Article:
By Joy Katz
My favorite piece in "Lightning at our feet," a multimedia performance based on Emily Dickinson's work as part of the Brooklyn Academy of Music's Next Wave Festival, didn't have any words at all.
Bare tree branches in a black-and-white, nearly abstract pattern appeared on layers of screens behind a young woman holding a metronome. The only music was the machine's loud tick-ticking, first in the familiar iambic meter of a Dickinson poem and then falling into a kind of arrythmia, as though a huge mechanical heart had lurched out of control. In the darkened theater the red light on the metronome shone first on the girl's face and then, terrifyingly, her heart; it moved for a moment to her hands, like the passion of Christ. The ticking sped up; the light flashed; now the girl was holding a bomb.
If I had entered the theater knowing nothing and were shown only this part, I would have guessed it was an Emily Dickinson poem.
Lots of contemporary composers indulge in "settings" of poems that have nothing to do with the poems. Their music is like dry white plates lying underneath appetizers floating in air. But composer Michael Gordon and music director Ted Hearne turned Dickinson's words into real live song lyrics. The four singer/musicians (Jennifer Charles, lead singer of the band Elysian Fields; Leah Coloff; Courtney Orlando; Bora Yoon) actually could tour as a band called the Emily Dickinsons, doing brainy jazzy beautiful weird ambient electronica in their sharp frocks and mod trenchcoats. The poems felt like these performers' urgent utterances (even if it was sometimes hard to hear the words). If the band toured with the rolling scrims featuring, among other images, Dickinson's handwriting, which rose like smoke to surround singer Jennifer Charles, so much the better.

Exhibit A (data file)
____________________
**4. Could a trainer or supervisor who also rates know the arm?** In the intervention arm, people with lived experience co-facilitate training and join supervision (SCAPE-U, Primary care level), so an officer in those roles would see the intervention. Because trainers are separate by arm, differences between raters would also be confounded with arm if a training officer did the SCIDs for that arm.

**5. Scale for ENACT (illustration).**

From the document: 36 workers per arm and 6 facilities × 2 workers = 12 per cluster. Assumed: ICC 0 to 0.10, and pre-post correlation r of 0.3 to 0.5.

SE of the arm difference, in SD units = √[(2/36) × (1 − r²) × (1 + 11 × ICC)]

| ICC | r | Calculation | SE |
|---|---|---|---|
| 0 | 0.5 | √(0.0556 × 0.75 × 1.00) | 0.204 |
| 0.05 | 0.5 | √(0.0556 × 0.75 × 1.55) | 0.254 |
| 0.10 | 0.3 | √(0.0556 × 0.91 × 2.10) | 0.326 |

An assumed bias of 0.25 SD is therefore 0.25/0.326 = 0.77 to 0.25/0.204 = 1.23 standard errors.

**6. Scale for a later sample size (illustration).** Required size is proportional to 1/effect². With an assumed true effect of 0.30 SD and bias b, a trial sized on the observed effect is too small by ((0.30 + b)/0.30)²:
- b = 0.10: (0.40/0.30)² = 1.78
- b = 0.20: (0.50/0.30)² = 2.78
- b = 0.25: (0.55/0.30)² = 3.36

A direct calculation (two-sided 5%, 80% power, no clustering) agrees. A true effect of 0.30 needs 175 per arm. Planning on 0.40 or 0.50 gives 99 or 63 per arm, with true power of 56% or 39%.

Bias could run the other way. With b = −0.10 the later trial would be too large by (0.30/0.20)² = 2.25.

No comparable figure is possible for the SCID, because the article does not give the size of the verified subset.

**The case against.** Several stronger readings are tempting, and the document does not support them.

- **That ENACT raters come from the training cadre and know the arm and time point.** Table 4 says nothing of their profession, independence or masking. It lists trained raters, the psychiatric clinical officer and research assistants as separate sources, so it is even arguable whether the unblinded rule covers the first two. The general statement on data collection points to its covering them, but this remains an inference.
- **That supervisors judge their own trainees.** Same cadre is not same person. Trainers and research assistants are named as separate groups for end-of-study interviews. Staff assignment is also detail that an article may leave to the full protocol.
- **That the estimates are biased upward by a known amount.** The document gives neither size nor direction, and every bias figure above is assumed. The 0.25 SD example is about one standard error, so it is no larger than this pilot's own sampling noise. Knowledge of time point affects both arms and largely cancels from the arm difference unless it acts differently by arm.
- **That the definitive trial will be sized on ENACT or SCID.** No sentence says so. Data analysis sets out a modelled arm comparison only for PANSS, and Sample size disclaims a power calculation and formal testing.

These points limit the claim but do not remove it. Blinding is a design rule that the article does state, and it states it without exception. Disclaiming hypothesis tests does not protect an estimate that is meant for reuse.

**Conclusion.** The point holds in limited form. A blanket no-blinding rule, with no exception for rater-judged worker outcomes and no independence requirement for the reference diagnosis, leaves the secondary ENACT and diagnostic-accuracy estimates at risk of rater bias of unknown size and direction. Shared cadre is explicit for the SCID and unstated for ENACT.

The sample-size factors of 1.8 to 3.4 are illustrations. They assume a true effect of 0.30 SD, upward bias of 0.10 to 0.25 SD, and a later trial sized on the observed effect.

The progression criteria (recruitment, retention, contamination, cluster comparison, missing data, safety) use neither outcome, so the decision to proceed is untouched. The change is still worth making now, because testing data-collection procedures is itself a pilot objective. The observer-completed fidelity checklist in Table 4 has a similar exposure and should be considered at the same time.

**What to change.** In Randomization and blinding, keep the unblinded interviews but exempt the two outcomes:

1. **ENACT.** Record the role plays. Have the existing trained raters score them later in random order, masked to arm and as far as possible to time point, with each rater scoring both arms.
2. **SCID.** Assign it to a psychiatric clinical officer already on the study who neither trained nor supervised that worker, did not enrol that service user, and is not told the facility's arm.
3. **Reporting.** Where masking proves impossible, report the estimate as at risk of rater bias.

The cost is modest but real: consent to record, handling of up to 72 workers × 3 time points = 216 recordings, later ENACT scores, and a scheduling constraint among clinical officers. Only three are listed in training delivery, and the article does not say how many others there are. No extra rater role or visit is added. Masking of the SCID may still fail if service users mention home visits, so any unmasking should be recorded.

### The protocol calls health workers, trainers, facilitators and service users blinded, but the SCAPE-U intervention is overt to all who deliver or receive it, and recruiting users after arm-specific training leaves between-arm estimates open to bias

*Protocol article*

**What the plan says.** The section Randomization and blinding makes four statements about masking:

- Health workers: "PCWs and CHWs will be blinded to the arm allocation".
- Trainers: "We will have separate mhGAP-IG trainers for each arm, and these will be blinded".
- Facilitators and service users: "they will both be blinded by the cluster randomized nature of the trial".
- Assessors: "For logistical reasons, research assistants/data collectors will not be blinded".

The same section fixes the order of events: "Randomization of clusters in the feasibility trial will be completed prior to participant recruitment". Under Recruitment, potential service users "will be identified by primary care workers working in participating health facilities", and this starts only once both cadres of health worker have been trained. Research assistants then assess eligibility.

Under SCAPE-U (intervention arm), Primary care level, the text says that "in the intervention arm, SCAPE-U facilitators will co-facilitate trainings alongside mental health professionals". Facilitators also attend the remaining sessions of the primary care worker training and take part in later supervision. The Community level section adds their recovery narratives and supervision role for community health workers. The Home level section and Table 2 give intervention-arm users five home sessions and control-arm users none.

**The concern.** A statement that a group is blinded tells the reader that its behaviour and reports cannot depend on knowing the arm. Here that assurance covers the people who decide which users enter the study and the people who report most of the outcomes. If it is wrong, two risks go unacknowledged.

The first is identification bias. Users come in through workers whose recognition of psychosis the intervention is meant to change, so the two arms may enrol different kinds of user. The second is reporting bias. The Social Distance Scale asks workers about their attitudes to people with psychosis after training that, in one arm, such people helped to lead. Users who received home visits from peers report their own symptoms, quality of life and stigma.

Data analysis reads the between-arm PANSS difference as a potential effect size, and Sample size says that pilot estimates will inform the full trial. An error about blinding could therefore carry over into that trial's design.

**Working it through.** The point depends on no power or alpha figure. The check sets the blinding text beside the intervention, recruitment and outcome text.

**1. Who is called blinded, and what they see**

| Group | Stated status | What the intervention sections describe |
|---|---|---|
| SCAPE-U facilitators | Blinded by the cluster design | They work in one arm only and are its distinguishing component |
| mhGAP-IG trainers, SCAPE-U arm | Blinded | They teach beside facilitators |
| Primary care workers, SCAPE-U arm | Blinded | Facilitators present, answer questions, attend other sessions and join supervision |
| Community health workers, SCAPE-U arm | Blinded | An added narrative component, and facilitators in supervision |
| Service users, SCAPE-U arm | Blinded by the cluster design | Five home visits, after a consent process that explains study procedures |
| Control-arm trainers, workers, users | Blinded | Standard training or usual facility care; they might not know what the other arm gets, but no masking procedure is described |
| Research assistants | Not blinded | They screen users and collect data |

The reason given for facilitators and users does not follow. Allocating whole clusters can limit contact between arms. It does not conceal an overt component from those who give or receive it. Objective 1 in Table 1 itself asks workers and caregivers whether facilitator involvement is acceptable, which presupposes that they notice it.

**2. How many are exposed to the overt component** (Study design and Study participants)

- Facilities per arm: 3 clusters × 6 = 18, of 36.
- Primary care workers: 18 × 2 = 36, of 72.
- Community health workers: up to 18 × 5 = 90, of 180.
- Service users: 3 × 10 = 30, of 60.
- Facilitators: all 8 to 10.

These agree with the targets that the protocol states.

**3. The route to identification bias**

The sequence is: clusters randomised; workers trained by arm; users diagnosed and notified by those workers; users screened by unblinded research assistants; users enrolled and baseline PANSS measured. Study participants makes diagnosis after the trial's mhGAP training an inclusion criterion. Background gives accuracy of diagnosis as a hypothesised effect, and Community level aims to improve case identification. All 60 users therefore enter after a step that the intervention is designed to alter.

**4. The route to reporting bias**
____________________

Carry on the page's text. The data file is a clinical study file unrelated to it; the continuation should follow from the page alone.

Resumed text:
Gordon and filmmaker Bill Morrison in 2002 made the ethereal film Decasia, with found footage of decomposing silent movies. The dreaminess of their vision and that of projectionist Laurie Olinder suits Dickinson, allowing for intuitive translations of the poems such as the one above. In another memorable piece, three cell phones rotate on an old LP, lighting up randomly. "I went to Heaven," a voice sings over and over, as if Dickinson were placing dropped calls from the beyond. The singers' white dresses were wired for sound. When they turned around, you could see tiny green lights blinking beneath the fabric. It was fantastic, as if they were part lightning bug, or secret robots.
Disappointingly, the visuals too often evinced a superficial idea of Dickinson wandering endlessly through the woods in a bun and a white dress. At times the performers sang in breathy, wispy voices, as if they would at any moment break off into mad cackles, and as if the essence of Dickinson poems were a thread unraveling from a sweater. That's a pity. Dickinson was a recluse, not a shrinking violet, and not the crazy girl on the playground. Even what you could call her nature poems are made of steel and rock, not soft stuff; they flinch from nothing. Reading them you know the poet is looking death, heaven, pain, and delight straight in the eye. If Ridge Theater, where the piece originated, had invited a poet to collaborate with the dramaturg, there might have been swords, garnets, dendrites, or atoms among the flora.
On balance, though, wherever Emily Dickinson is, I think she leveled her gaze on this performance based on her work and was deeply pleased.